“My dear brothers, take note of this: Everyone should be quick to listen, slow to speak and slow to become angry,” (James 1:19).
One of the greatest acts of love and respect we can show to another human being is to listen to them. That simple act acknowledges that we value the one before us who is speaking to us. I have discovered that I often sin by being quick to speak and quick to become angry. But being quick to listen almost forces me to be slow to speak and slow to become agitated.
Being quick to listen requires discipline. We must focus on the person who is speaking, truly listening to what they are saying (and perhaps even to what they are not saying). Then and only then will we be able to speak words that are fitting, edifying and God-honoring.
I remember reading somewhere that President Jimmy Carter made it a habit to focus on the person before him as though that person were the only person in the room. Giving his full attention to that individual helped him to respect and to listen to that person.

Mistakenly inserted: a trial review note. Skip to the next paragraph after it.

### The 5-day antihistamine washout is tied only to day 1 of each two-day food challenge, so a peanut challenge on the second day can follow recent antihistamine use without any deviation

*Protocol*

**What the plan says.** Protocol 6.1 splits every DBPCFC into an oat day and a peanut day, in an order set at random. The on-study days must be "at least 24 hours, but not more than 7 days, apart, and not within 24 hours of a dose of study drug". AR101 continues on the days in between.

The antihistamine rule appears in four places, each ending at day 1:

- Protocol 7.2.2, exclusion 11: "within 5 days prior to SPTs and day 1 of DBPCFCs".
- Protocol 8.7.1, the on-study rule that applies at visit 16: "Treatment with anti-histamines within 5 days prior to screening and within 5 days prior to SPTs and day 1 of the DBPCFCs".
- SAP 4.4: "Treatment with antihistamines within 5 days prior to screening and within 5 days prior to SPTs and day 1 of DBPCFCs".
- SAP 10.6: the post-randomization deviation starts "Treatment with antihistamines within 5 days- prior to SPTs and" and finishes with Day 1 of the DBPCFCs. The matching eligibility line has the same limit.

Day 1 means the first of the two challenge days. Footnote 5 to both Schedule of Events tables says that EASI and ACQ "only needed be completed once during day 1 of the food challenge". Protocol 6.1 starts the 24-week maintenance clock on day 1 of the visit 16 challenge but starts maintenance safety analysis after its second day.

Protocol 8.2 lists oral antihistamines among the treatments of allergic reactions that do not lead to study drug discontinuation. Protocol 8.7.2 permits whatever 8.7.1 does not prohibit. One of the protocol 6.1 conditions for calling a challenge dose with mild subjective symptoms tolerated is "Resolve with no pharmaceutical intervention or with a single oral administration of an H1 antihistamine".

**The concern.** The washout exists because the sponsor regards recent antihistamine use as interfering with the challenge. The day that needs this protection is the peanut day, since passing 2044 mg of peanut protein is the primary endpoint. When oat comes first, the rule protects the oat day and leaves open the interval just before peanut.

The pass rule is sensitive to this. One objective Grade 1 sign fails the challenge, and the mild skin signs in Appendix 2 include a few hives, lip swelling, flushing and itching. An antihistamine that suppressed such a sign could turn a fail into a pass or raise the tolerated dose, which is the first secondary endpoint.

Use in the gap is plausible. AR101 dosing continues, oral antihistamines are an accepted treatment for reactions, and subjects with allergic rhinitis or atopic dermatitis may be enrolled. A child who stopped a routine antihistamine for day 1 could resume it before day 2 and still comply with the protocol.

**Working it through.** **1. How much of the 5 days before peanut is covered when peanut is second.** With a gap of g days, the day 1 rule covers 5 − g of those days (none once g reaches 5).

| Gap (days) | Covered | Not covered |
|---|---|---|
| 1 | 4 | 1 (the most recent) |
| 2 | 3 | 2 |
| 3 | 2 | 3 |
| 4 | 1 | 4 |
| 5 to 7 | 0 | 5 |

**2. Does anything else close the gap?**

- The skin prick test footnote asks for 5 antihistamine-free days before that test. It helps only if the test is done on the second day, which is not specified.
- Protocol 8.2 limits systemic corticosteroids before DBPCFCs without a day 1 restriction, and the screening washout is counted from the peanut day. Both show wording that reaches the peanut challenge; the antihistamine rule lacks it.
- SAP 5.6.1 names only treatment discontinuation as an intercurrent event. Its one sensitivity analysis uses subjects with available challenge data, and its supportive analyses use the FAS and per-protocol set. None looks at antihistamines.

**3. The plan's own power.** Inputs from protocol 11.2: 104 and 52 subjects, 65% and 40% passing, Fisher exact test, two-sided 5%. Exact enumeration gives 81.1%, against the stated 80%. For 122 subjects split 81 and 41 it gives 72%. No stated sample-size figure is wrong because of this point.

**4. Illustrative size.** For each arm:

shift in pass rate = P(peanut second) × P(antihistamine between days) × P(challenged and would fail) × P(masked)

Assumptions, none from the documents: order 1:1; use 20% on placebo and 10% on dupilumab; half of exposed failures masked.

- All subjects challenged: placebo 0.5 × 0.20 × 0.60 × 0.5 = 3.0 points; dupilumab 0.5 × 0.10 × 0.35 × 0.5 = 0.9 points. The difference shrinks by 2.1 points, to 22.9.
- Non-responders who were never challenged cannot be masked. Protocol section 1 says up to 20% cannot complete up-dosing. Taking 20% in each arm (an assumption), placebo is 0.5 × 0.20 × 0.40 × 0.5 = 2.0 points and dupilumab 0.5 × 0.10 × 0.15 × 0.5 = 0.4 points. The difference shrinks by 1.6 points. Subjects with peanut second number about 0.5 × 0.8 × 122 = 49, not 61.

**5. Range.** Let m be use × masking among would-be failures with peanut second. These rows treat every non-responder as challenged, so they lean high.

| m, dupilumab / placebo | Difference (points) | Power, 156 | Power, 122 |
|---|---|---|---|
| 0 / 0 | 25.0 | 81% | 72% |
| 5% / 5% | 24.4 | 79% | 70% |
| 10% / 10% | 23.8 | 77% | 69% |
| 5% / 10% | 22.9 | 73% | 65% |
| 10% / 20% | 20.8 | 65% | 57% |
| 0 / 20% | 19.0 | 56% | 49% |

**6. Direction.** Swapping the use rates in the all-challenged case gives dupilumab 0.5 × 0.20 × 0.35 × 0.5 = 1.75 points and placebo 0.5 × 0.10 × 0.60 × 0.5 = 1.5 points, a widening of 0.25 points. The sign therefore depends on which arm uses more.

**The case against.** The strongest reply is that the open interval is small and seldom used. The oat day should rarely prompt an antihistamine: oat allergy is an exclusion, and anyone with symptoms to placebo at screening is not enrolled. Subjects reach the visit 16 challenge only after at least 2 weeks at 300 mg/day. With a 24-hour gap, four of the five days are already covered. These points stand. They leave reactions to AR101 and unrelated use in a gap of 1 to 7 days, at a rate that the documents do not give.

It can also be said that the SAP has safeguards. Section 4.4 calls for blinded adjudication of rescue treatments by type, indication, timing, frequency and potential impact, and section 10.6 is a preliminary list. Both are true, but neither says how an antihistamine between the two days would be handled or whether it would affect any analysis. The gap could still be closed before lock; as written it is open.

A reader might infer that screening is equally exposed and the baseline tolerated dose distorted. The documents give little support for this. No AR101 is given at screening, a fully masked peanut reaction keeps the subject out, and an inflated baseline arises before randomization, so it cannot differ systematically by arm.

I gasp to think of the times I have not carefully listened to what my wife or children were speaking to me. I’m embarrassed that far too often I have tuned out what others were speaking because I was concentrating on what I was going to say … gearing up to be quick to speak or quick to become angry.
I could be a better husband, father and grandfather if I was quick to listen. I could be a more effective minister if I was quick to listen. I could be a more compassionate witness to non-believers if I was quick to listen.
But there’s a deeper principle in this verse than just our communications with other people. This matter of being quick to listen is vital in our relationship with God. Dietrich Bonheoffer, in his little book Life Together, rebukes me in this:
“Christians, especially ministers, so often think they must always contribute something when they are in the company of others, that this is the one service they have to render. They forget that listening can be a greater service than speaking.
“Many people are looking for an ear that will listen. They do not find it among Christians, because these Christians are talking where they should be listening. But he who can no longer listen to his brother will soon be no longer listening to God either; he will be doing nothing but prattle in the presence of God too. This is the beginning of the death of the spiritual life, and in the end there is nothing left but spiritual chatter.”
If I am not quick to listen then my conversation with other people will be shallow chatter. And the same thing is true with my conversations with God. I need more to hear Him, and less to be heard by Him.